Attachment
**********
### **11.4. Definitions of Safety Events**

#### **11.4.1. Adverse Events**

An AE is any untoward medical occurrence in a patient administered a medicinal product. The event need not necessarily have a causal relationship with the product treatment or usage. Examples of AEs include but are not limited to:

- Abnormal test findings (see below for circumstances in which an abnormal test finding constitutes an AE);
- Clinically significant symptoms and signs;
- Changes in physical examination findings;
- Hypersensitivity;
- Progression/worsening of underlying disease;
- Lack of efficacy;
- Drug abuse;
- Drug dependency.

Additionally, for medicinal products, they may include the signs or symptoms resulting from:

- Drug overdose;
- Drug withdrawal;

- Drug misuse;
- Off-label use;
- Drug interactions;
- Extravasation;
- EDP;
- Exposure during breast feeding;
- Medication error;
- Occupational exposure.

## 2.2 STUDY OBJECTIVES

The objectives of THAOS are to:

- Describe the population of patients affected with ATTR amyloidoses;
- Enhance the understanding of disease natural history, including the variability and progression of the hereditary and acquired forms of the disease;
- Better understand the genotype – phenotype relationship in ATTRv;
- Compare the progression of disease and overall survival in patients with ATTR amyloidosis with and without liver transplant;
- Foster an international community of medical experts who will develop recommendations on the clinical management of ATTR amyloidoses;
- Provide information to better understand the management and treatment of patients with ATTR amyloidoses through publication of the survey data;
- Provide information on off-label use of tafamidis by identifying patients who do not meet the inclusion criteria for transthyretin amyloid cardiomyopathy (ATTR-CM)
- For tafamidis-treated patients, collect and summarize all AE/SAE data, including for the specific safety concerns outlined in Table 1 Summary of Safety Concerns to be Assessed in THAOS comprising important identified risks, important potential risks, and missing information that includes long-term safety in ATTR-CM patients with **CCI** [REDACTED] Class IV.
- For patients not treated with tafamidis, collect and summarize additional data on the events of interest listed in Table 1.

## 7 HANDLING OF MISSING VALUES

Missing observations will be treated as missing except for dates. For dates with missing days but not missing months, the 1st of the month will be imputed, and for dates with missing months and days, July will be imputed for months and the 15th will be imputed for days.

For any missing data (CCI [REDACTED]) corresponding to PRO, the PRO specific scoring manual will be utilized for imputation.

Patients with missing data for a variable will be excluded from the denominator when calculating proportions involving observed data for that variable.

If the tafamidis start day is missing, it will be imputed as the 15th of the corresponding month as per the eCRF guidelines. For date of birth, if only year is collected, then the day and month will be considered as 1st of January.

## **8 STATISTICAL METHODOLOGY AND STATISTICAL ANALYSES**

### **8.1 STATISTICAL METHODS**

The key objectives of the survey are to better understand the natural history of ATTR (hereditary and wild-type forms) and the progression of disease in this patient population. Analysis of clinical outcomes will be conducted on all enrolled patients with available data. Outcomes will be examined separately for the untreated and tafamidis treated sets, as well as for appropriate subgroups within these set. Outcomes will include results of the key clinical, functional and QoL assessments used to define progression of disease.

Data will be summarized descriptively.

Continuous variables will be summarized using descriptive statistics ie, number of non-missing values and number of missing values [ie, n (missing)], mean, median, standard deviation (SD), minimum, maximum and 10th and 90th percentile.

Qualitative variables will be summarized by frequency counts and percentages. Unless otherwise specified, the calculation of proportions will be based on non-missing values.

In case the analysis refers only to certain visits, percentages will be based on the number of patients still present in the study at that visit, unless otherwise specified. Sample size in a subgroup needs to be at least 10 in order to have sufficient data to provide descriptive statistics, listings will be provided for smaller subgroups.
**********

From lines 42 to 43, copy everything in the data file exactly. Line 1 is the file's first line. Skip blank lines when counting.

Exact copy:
Data will be summarized descriptively.

Continuous variables will be summarized using descriptive statistics ie, number of non-missing values and number of missing values [ie, n (missing)], mean, median, standard deviation (SD), minimum, maximum and 10th and 90th percentile.